Betty Taylor Has Left the Building

Or she would have, if Eugene still had a city hall

For the better part of 24 years, Betty Taylor spent every other Monday night at Eugene City Council meetings. Whether they were held at the former Eugene City Hall, Lane County’s Harris Hall or virtually on Zoom, Taylor was there.

Now 95 years old, Taylor chose to step down and not seek re-election in 2020. Newer Ward 2 resident Matt Keating was elected to take over the position, and was not endorsed by Taylor. He was sworn into office in early January. Reflecting on her six-term City Council career — the longest one in Eugene history — Taylor says there were good moments and accomplishments, but also issues the council still needs to work on.

She spent much of her time on council as a liberal voice, sometimes standing alone on issues such as objecting to tax breaks on wealthier developers, but in the past year sided multiple times with Eugene’s more conservative councilor, Mike Clark on issues such as multi-unit housing laws.

Before politics called, Taylor was an English teacher, earning her doctorate in English from the University of Oregon. She moved to Eugene in 1979 and bought her house in south Eugene several years later. Taylor ran for council in 1996 after Barbara Keller decided not to seek re-election.

Taylor picked up the petitions needed to become a candidate and thought about it, ultimately deciding to throw her name into the hat in the hope that she could change things.

“I decided I would speak up for the people who don’t have a public voice,” Taylor says. She never had any ambitions or desire to run for other political offices, local or otherwise. Over her years of running she was often endorsed by fellow city councilors, former Mayor Kitty Piercy and former Oregon 4th District Congressman Jim Weaver.

Taylor says she was consistently against tearing down parts of the city. In 2007 she teamed up with citizens to advocate against measure 20-134, which would have increased the debt for Downtown Urban Renewal Plan, allowing for corporate retail space downtown. In 2016 Taylor voted alongside then-Councilor George Brown against selling Kesey Square, at the time “officially” named Broadway Plaza.

“There has been too much destruction in this city anyway,” Taylor says. “We have a teardown society.”

Taylor was also against the 2014 teardown of City Hall, which has still not been rebuilt. She says when she was in her late 80s then-Eugene City Manager Jon Ruiz promised her that they would have a City Hall by the time she was 90.

A few years later, Taylor told Ruiz that she wasn’t 90 yet. The former city manager was confused, reminding her that they had celebrated her 90th birthday recently.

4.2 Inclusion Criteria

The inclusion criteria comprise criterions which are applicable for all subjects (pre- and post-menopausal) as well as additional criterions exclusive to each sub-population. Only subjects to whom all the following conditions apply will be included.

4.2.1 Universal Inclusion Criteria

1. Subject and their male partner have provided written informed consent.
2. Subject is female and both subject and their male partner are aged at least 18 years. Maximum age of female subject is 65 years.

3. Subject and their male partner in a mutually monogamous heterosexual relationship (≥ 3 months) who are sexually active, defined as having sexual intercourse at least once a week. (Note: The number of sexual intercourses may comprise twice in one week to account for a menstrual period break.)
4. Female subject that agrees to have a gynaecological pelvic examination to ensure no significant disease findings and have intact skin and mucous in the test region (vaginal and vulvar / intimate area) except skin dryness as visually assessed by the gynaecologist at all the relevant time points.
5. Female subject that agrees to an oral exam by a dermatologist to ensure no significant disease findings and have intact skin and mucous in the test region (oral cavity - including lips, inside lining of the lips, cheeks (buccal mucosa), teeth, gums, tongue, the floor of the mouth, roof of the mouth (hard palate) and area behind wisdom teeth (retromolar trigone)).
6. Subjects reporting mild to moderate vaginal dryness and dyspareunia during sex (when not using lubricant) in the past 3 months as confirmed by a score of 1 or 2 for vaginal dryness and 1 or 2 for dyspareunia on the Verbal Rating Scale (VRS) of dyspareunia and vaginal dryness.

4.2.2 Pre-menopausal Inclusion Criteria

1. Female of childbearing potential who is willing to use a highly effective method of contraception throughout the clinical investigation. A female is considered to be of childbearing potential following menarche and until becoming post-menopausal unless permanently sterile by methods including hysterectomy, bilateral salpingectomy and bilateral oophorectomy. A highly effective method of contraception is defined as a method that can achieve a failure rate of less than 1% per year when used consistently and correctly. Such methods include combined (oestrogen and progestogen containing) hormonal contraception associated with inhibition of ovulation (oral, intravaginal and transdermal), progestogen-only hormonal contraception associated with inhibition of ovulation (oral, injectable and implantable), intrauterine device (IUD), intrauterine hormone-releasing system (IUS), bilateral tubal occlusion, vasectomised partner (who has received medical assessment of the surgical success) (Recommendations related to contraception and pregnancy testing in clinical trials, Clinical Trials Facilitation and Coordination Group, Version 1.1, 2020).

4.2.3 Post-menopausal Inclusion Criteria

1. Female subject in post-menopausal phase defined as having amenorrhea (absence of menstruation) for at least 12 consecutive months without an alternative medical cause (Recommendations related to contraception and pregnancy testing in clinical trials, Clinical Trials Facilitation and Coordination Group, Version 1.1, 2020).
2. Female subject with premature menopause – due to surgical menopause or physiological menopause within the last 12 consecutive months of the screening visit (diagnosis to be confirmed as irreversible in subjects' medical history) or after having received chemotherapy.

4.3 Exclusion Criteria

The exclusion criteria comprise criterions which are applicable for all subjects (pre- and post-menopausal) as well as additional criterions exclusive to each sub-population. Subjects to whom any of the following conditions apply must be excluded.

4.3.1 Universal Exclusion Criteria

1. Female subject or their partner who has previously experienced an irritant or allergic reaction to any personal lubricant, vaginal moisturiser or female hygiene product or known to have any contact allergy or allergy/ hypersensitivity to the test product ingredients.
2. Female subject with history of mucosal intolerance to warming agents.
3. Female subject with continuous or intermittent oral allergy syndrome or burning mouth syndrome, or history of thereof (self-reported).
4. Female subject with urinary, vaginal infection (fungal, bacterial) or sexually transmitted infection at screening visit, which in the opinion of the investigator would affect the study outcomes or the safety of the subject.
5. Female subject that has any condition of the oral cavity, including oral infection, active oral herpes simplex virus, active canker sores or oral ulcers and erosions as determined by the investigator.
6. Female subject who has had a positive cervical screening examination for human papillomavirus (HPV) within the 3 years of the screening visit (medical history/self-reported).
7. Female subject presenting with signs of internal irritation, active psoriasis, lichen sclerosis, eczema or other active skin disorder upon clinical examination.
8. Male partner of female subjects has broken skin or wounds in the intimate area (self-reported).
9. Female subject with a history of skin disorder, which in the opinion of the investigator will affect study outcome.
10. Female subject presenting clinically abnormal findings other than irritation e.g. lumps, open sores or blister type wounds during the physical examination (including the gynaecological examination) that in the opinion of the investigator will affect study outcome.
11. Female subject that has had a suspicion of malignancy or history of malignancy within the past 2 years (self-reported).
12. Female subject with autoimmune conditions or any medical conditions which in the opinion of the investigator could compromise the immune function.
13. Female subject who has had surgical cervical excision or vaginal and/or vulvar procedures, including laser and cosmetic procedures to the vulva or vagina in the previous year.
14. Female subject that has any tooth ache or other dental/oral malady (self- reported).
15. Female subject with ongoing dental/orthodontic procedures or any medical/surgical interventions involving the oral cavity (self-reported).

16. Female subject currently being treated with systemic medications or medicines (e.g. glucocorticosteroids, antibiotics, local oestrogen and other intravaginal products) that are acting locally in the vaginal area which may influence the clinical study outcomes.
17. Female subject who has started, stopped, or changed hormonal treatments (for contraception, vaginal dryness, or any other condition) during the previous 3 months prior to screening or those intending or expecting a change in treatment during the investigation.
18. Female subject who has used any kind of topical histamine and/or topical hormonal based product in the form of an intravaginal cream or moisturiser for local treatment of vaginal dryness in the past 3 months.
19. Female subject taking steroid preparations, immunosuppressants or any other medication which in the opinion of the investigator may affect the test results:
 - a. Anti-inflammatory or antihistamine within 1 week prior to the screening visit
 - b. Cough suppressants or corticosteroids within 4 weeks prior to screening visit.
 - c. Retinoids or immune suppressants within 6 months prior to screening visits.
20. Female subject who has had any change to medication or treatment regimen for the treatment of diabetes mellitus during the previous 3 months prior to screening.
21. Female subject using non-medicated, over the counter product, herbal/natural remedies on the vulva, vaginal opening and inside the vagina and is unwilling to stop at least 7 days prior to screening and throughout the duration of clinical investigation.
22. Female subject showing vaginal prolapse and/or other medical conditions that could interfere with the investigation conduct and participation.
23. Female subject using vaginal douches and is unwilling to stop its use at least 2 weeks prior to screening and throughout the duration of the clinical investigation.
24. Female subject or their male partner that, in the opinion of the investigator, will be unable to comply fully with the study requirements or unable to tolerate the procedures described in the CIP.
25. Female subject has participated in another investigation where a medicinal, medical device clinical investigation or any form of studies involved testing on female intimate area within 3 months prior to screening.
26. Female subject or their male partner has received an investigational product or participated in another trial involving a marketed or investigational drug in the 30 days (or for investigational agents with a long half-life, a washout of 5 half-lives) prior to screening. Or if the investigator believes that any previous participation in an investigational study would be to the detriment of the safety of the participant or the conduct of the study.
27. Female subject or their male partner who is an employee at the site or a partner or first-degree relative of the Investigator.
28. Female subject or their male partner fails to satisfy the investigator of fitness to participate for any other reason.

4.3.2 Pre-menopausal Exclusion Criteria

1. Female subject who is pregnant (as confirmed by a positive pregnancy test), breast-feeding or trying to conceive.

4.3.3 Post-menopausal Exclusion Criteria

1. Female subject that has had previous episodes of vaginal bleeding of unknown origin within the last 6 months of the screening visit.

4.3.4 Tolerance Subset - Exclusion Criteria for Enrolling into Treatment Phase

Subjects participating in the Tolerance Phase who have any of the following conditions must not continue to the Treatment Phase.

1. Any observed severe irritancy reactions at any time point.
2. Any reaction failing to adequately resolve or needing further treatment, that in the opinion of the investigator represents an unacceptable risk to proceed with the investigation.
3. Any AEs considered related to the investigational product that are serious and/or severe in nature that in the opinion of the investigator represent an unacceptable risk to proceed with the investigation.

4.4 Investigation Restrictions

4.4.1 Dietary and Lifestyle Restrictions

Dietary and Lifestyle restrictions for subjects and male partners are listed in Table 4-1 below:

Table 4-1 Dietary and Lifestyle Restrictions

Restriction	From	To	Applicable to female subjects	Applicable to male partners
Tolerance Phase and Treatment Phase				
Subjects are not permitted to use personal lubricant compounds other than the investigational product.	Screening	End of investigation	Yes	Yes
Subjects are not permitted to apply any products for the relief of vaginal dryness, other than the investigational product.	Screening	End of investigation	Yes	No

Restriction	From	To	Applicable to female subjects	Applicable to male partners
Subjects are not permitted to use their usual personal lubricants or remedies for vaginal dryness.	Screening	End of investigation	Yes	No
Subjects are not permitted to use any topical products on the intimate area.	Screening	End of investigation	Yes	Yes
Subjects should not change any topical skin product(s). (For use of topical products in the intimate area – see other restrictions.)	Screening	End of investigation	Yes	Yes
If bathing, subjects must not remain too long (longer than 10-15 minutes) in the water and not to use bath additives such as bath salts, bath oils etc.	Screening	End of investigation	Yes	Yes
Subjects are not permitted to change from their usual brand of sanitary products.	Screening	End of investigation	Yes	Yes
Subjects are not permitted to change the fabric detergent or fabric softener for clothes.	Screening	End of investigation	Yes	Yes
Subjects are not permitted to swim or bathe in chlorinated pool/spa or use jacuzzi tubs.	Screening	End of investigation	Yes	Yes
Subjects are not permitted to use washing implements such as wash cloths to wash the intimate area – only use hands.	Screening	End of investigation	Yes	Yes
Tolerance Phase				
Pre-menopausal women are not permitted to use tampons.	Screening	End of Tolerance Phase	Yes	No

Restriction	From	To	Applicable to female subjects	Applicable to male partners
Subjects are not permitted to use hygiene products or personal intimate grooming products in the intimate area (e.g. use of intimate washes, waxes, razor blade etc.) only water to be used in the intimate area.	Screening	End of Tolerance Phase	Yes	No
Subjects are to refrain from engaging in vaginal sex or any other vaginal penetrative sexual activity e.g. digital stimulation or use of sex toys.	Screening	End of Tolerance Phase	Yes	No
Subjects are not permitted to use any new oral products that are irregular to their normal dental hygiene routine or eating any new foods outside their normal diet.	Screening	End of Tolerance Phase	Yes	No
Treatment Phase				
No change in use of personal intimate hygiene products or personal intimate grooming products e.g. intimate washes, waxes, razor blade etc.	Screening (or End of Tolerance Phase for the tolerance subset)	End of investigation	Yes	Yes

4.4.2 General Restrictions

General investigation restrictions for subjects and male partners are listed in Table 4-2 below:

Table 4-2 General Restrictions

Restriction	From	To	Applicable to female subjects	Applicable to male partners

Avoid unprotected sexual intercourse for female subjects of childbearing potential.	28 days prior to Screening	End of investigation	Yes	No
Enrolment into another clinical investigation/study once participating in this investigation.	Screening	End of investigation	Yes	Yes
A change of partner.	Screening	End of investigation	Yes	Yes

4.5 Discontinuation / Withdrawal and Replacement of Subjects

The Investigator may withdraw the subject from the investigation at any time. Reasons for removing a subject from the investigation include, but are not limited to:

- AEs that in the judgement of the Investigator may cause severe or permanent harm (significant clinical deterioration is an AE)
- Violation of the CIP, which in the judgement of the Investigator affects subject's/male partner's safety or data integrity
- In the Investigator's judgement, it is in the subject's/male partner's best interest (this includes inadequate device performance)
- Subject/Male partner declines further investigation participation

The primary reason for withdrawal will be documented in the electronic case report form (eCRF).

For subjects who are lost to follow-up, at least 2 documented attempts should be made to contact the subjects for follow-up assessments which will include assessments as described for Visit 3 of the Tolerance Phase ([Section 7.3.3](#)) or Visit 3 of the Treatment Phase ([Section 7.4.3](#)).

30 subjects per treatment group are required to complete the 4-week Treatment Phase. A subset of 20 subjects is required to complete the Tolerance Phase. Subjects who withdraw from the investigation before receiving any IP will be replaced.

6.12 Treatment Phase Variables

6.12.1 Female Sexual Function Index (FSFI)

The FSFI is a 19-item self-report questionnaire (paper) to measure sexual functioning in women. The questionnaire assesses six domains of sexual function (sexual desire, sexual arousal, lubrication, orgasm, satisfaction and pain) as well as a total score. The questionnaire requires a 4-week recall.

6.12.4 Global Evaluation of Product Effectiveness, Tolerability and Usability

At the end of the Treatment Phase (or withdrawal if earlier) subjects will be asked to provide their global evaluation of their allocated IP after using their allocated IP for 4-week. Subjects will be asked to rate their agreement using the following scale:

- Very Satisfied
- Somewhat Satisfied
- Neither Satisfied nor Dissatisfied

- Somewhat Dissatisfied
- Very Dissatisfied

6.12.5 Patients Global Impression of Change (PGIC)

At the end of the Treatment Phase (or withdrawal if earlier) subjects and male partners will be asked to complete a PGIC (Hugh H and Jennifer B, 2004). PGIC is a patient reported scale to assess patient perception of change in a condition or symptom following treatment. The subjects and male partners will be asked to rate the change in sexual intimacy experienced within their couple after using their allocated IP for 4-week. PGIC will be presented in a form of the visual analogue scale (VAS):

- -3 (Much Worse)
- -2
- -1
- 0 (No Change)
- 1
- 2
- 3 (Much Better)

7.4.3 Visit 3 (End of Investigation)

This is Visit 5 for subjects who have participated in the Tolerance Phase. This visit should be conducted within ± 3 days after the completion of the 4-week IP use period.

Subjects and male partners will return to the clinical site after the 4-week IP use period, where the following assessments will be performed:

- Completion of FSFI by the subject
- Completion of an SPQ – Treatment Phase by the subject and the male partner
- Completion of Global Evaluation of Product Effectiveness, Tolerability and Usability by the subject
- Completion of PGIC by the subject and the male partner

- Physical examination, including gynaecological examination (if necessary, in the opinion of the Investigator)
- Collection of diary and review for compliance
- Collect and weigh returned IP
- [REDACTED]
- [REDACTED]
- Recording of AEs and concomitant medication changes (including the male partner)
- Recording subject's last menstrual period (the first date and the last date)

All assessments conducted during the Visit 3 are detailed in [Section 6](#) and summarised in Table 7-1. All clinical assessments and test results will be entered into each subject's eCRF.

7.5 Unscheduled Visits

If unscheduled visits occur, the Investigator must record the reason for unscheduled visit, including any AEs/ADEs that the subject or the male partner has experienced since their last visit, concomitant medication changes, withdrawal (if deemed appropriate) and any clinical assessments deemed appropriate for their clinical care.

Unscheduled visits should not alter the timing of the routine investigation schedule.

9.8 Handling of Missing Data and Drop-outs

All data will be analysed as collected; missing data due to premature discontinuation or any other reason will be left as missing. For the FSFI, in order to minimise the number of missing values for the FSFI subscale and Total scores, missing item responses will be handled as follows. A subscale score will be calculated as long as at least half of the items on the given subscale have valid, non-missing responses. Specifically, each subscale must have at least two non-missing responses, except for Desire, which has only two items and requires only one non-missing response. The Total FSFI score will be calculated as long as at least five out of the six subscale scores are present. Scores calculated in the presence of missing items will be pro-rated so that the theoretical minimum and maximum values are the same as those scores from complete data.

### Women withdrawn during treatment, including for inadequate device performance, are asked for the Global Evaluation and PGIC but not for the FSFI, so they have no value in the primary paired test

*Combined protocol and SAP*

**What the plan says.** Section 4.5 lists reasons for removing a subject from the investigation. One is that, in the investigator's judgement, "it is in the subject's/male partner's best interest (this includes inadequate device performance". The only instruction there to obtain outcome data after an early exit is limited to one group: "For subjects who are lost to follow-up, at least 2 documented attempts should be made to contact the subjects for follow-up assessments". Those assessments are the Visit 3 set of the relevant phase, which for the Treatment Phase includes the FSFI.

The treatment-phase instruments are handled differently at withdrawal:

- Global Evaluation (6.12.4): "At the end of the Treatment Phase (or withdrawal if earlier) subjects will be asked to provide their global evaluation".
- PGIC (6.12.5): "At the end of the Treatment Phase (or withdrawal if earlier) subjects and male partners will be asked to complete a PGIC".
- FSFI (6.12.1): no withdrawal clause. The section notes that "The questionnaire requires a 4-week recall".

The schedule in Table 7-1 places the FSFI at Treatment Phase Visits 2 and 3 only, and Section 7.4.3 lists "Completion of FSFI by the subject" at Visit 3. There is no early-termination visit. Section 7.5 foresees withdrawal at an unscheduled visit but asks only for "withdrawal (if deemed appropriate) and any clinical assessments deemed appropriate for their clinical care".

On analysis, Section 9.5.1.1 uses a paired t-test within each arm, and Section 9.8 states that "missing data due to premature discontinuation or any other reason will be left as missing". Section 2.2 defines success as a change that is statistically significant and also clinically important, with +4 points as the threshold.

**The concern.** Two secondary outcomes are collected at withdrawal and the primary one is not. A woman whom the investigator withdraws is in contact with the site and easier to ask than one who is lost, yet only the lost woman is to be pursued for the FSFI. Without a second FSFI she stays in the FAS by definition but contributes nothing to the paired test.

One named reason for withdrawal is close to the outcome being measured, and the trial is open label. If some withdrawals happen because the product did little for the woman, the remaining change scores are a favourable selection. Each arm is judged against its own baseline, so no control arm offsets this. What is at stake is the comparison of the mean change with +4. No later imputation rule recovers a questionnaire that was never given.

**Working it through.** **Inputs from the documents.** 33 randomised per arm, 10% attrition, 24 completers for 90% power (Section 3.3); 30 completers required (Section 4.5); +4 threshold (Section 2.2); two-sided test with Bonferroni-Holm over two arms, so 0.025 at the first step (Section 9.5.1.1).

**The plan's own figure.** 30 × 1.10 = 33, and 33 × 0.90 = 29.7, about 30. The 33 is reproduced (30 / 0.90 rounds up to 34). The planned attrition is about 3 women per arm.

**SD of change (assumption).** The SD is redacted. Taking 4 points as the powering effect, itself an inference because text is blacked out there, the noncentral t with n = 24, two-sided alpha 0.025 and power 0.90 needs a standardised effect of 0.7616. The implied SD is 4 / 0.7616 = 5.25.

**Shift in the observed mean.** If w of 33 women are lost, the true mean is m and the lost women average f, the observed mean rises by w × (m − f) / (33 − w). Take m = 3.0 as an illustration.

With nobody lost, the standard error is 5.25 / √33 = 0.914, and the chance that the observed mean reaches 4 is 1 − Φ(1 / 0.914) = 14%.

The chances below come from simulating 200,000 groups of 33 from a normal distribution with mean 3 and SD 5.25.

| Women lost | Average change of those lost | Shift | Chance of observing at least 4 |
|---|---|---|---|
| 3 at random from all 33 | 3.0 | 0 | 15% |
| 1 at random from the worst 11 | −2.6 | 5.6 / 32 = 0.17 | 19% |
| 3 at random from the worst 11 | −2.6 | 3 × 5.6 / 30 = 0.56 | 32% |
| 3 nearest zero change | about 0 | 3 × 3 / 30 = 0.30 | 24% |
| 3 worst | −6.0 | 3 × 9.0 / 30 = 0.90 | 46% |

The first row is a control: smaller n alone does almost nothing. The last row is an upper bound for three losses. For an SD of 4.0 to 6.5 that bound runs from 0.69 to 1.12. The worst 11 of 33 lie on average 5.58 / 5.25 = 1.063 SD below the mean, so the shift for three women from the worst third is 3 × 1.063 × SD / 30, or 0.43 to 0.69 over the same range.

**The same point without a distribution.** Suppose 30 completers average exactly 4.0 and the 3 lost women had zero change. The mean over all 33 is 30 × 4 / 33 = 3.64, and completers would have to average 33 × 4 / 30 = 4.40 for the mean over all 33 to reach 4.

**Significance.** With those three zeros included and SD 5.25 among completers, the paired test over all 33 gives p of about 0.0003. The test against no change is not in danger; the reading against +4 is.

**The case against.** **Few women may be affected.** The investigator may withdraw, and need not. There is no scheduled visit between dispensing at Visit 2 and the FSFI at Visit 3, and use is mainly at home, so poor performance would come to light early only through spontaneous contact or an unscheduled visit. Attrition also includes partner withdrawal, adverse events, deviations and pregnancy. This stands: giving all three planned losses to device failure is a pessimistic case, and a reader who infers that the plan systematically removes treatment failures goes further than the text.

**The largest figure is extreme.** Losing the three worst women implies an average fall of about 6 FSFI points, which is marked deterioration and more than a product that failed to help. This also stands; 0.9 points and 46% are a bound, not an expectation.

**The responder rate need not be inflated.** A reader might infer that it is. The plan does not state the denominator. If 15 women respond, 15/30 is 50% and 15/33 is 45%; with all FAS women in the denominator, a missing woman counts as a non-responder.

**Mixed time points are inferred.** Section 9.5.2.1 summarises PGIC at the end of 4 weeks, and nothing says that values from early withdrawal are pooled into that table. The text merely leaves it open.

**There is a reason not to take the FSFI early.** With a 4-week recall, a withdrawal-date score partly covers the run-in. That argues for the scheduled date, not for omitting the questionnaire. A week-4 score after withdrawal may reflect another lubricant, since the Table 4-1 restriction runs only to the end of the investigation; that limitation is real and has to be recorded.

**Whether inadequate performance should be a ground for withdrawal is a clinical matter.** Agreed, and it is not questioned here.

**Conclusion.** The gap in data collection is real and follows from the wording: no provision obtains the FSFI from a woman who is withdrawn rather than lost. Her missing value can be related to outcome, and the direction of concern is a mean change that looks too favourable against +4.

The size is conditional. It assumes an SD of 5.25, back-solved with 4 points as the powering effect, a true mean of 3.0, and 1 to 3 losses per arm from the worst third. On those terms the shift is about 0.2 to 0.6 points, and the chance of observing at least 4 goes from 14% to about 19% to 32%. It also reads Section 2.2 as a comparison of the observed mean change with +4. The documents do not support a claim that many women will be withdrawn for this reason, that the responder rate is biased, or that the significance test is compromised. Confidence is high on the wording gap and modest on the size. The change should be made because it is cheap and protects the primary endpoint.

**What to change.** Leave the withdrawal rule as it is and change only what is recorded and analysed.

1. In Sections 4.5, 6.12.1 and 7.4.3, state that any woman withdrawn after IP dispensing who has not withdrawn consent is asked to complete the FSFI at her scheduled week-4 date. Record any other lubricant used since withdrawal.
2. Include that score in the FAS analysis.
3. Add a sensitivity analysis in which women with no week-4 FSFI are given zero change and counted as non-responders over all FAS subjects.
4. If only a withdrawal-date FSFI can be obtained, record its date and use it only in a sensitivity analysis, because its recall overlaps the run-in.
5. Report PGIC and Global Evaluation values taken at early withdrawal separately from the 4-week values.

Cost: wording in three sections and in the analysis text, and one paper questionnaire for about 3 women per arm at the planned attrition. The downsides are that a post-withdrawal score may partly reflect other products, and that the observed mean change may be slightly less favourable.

“I told him ‘Well we don’t have a City Hall,’” Taylor says, adding that she believes more in repairing and reusing instead of tearing down.

Another notable action from Taylor’s City Council career is her work in helping save the Amazon Creek Headwaters. The council voted in 2014 to purchase two plots of land containing main branches of Amazon headwaters in south Eugene and add them to the Ridgeline Trail System. The total acquisition was 26 acres.

Taylor says protecting neighborhoods was a big priority. She advocated for more regulation of short-term rentals over the last few years, because she says they have destroyed the availability of moderate priced houses in the community. Taylor isn’t opposed to short-term rentals, she says, but thinks they at least need to be owner occupied.

The council passed an ordinance in 2020 that required short-term rental owners to register their rentals. Taylor says that the action was pointless and she was the lone vote against it, because “It didn’t matter anymore.”

“I even got an email from a man who lives in Paris and owns a house in my ward,” she says. “It destroys neighborhoods, too.”

Taylor has also opposed Oregon HB 2001, which requires every Oregon city of more than 10,000 residents to allow multi-unit housing in any residential neighborhood within the urban growth boundary.

The bill usurps cities’ rights and destroys zoning, she says. Clark agreed with Taylor on the subject. She says Clark knows people who plan to buy up housing so they can tear it down and build more condensed units.

“The state should be establishing homeless shelters,” Taylor says. “People move around but the land doesn’t.” She adds that there needs to be a shelter downtown, explaining that if people had a place to sleep and keep their stuff, it would make it easier for them to access services.

Taylor says there are still several issues she wants to see the new City Council address.

“I hope for some really strong actions to combat climate change,” Taylor says. “And I hope that we will persuade the state to pay for homeless shelters, and I also would like to see the city become more walkable.”

Because of the pandemic, Taylor says she can’t make many plans for her retirement, though she does hope to travel to the coast and make more train trips. Now that she doesn’t have Monday night City Council meetings, she has the time.